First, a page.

Arbitrators should not assume that a disclosure presented during a pre-hearing conference or a hearing will be captured by NASD and recorded in the arbitrator's Disclosure Report. Accordingly, please make certain that your disclosure is repeated directly to NASD. You can accomplish this in one of three ways:
If you possess a professional license (i.e., JD, CPA, etc.), make sure that you update your Disclosure Report if any of your professional licenses expire, are suspended, or become inactive. For example, an arbitrator who is an attorney may choose a new career path and allow his/her law license to expire or to become inactive. While this would not prohibit an arbitrator from remaining on our roster, such information must be accurately noted on the arbitrator's Disclosure Report.
Northeast Regional Update
During the next three months, the Northeast Regional Office will be conducting in-person Basic Panel Member training programs in these cities on the following dates:
If you are interested in attending a Basic Panel Member Training program, please contact Cheree White at (212) 858-4063 or by email.
Mid-Atlantic Regional Update
The Mid-Atlantic Regional Office is pleased to announce the addition in March 2005 of a new hearing location in Charleston, West Virginia. If someone you know is interested in serving as an arbitrator or mediator in Charleston, please contact our Recruitment Supervisor, Neil McCoy, at (212) 858-4283.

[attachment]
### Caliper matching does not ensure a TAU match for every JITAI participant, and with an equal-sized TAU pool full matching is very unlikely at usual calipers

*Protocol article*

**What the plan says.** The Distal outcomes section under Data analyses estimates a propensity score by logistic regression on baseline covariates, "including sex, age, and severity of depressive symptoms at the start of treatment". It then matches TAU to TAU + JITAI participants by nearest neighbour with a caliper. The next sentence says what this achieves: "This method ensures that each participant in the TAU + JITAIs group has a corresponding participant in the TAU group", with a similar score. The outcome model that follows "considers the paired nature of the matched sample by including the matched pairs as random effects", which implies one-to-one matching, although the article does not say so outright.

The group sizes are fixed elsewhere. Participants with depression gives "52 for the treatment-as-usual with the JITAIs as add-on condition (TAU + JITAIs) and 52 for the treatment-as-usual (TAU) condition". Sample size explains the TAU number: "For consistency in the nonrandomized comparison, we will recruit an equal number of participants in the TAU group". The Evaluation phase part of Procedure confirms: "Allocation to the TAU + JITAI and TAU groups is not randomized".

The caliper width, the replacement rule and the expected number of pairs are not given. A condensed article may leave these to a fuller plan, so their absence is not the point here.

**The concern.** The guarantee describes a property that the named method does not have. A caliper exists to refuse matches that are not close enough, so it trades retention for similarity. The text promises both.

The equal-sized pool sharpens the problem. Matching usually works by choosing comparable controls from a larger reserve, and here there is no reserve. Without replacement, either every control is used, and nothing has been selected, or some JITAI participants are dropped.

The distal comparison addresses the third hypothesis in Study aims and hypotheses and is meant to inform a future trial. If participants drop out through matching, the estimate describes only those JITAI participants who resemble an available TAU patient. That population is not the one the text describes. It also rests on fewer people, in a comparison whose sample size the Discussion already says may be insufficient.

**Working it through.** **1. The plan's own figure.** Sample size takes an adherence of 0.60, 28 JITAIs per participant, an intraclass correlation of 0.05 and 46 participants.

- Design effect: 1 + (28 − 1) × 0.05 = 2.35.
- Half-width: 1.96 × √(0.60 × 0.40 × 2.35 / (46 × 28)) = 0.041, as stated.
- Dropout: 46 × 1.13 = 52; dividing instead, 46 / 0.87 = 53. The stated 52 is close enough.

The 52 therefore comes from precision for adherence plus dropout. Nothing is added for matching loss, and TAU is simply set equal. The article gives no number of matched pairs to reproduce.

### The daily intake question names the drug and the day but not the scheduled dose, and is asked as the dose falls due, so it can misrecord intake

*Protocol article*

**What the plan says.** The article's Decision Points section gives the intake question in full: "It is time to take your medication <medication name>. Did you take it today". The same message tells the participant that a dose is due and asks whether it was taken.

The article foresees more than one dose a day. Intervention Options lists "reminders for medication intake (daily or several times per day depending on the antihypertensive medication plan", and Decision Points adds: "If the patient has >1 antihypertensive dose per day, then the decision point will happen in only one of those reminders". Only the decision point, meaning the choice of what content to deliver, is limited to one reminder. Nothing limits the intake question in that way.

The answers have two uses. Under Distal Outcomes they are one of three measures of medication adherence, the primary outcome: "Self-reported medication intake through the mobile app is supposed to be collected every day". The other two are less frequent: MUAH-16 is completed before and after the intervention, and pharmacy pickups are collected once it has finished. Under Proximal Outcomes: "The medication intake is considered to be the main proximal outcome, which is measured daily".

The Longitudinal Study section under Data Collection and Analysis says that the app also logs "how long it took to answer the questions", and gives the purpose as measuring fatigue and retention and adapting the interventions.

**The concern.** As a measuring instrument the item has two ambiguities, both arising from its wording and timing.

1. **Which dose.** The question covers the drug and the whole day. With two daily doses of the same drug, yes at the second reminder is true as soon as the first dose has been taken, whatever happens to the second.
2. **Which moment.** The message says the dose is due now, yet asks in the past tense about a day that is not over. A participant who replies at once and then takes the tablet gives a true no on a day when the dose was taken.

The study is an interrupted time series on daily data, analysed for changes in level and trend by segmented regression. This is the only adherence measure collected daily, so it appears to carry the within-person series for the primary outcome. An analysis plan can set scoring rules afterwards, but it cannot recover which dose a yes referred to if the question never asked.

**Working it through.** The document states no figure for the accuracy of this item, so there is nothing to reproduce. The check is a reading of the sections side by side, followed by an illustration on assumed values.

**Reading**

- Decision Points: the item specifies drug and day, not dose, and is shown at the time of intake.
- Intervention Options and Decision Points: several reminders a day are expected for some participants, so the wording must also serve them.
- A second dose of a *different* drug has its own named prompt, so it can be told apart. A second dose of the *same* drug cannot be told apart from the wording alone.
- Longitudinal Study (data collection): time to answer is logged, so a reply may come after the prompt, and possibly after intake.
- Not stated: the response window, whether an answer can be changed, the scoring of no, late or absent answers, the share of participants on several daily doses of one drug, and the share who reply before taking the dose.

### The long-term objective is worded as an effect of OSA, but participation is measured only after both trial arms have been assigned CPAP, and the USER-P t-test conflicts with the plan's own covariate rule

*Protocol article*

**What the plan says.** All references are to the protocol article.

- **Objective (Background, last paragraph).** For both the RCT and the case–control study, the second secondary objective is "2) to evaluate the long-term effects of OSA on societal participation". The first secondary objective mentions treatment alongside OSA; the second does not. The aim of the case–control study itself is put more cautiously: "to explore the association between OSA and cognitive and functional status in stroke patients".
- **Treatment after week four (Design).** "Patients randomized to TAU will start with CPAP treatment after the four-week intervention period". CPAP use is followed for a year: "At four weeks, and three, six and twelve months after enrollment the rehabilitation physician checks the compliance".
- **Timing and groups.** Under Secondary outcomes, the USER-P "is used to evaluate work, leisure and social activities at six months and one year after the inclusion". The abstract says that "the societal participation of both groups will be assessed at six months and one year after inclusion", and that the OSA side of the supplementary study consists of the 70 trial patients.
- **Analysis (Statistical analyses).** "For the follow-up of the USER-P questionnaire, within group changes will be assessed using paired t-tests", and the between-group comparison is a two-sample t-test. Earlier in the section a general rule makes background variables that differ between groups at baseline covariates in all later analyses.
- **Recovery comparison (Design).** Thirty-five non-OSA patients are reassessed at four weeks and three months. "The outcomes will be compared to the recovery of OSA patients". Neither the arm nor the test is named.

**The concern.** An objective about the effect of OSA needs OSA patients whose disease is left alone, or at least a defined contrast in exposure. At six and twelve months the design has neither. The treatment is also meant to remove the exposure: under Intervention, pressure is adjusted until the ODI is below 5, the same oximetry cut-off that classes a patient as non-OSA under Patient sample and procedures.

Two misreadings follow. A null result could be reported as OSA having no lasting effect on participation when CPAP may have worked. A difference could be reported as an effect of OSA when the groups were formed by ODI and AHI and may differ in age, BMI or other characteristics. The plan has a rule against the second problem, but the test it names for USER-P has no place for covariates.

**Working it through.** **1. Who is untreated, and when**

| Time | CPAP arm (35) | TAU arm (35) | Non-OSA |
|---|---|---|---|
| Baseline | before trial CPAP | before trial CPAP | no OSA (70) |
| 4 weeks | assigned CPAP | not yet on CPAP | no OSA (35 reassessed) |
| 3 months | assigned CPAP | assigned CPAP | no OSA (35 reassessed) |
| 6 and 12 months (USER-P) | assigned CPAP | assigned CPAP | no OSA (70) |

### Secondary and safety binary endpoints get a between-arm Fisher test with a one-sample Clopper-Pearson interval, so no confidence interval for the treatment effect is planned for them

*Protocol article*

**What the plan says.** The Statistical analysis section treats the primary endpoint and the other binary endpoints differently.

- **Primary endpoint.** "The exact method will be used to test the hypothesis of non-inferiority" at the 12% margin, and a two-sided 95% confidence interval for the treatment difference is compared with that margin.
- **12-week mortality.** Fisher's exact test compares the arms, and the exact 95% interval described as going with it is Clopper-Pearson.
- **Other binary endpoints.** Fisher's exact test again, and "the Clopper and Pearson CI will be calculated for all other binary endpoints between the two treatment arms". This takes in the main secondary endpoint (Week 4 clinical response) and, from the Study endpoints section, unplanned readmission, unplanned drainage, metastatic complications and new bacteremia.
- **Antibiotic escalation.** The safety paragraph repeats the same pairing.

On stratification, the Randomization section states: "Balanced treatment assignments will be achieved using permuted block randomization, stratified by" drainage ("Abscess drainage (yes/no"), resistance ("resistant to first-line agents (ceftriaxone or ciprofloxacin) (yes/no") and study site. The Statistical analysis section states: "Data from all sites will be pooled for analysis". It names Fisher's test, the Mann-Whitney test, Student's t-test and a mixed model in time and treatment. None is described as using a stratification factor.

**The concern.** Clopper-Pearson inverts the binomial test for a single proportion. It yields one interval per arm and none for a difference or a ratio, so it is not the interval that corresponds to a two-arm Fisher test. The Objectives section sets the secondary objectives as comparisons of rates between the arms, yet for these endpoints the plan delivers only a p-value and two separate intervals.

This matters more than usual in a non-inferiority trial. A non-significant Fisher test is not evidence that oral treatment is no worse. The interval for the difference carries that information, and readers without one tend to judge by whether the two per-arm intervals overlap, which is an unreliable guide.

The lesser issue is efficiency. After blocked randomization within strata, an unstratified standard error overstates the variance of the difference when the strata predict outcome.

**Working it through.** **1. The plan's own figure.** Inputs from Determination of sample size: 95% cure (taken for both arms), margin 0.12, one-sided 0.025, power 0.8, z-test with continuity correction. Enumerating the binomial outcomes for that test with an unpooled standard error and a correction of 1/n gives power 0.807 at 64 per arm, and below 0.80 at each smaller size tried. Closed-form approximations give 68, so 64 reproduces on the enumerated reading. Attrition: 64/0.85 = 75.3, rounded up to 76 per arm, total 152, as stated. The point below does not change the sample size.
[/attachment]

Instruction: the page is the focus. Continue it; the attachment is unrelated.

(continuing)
During the next two months, the Mid-Atlantic Regional Office will be conducting in-person Basic Panel Member training programs in these cities on the following dates:
If you are interested in attending a Basic Panel Member training program, please contact Karen Carter at (202) 728-8327 or by email.
Western Regional Update
The Western Regional Office is pleased to announce the addition in March 2005 of three new hearing locations in Boise, Idaho; Cheyenne, Wyoming; and Helena, Montana. If someone you know is interested in serving as an arbitrator or mediator in these hearing locations, please contact our Recruitment Supervisor, Neil McCoy, at (212) 858-4283.
During the next three months, the Western Regional Office will be conducting in-person Basic Panel Member training programs in these cities on the following dates:
If you are interested in attending a Basic Panel Member training program, please contact Tiffany Hansmann by telephone at (213) 613-2684 or by email.
Midwest Regional Update
During the next three months, the Midwest Regional Office will be conducting in-person Basic Panel Member training programs in these cities on the following dates:
If you are interested in attending a Basic Panel Member training program, please contact Deborah Woods at (312) 899-4431 or by email.